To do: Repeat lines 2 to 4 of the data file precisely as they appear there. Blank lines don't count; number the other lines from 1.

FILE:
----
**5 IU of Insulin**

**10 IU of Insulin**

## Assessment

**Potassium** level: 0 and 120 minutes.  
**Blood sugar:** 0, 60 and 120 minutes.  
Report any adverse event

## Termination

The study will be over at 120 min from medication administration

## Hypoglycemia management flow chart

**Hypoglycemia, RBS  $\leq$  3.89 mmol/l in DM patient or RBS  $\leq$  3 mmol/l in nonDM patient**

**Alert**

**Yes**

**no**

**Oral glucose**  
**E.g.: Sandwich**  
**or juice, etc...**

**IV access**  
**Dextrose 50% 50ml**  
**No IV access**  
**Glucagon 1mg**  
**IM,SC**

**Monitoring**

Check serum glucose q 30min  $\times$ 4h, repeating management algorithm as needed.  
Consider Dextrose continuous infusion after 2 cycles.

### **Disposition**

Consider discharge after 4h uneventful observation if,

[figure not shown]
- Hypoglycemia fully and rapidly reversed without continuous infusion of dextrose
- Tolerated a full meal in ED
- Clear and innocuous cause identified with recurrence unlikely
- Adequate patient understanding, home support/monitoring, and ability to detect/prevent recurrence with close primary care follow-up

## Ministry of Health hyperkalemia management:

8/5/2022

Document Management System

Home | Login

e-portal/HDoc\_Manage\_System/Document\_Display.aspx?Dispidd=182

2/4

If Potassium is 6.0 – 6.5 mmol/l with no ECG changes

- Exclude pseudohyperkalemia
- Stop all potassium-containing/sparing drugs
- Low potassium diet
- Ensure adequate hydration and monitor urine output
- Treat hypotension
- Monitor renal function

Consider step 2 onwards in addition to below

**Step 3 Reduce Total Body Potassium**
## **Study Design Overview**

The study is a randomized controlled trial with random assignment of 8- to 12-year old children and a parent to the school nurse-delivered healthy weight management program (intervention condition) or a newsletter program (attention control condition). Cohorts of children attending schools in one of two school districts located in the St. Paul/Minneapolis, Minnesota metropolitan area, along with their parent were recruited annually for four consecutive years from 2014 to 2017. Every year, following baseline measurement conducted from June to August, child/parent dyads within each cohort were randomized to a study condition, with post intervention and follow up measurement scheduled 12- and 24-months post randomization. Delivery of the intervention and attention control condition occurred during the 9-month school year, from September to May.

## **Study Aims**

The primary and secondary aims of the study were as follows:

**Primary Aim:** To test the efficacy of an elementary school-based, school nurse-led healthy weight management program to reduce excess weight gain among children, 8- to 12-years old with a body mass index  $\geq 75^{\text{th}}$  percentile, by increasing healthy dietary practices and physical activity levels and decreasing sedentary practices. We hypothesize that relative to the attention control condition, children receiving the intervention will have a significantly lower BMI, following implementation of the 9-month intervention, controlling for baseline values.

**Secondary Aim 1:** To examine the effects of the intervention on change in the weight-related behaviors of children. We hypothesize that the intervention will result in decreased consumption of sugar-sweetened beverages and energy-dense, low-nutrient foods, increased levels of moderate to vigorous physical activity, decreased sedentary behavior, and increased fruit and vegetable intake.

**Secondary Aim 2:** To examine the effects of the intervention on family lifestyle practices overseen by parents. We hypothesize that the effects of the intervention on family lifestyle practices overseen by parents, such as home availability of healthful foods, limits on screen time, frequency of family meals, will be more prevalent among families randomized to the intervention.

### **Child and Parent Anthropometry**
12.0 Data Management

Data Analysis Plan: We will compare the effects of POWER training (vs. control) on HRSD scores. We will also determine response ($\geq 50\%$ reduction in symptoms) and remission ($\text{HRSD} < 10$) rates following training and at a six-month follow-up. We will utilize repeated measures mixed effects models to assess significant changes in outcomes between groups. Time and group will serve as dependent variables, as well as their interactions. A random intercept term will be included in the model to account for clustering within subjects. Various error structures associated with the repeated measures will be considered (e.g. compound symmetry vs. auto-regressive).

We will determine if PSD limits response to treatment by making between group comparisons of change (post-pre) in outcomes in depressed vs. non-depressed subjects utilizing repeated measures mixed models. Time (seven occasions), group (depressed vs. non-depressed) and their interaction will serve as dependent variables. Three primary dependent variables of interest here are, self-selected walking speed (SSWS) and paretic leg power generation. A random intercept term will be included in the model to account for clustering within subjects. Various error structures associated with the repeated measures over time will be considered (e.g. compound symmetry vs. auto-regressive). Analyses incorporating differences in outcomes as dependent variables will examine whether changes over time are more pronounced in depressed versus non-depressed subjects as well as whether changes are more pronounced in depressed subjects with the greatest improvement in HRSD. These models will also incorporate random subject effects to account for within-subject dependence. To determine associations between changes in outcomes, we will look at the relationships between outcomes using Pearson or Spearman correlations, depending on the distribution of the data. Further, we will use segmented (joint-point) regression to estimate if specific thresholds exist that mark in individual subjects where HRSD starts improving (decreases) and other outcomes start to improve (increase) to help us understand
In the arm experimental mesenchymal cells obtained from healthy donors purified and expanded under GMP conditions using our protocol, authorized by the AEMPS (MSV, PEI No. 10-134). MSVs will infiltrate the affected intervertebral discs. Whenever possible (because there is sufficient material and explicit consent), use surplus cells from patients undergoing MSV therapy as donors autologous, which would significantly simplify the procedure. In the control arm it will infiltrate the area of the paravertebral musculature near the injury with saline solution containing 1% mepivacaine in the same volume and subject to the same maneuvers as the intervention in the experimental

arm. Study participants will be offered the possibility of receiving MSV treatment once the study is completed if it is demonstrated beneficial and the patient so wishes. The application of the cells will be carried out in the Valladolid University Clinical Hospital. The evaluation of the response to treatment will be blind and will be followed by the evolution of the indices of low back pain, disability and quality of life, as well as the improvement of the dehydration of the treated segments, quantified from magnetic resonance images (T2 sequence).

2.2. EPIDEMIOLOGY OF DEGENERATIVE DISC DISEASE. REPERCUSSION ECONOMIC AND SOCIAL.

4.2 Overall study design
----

**10 IU of Insulin**

## Assessment

**Potassium** level: 0 and 120 minutes.  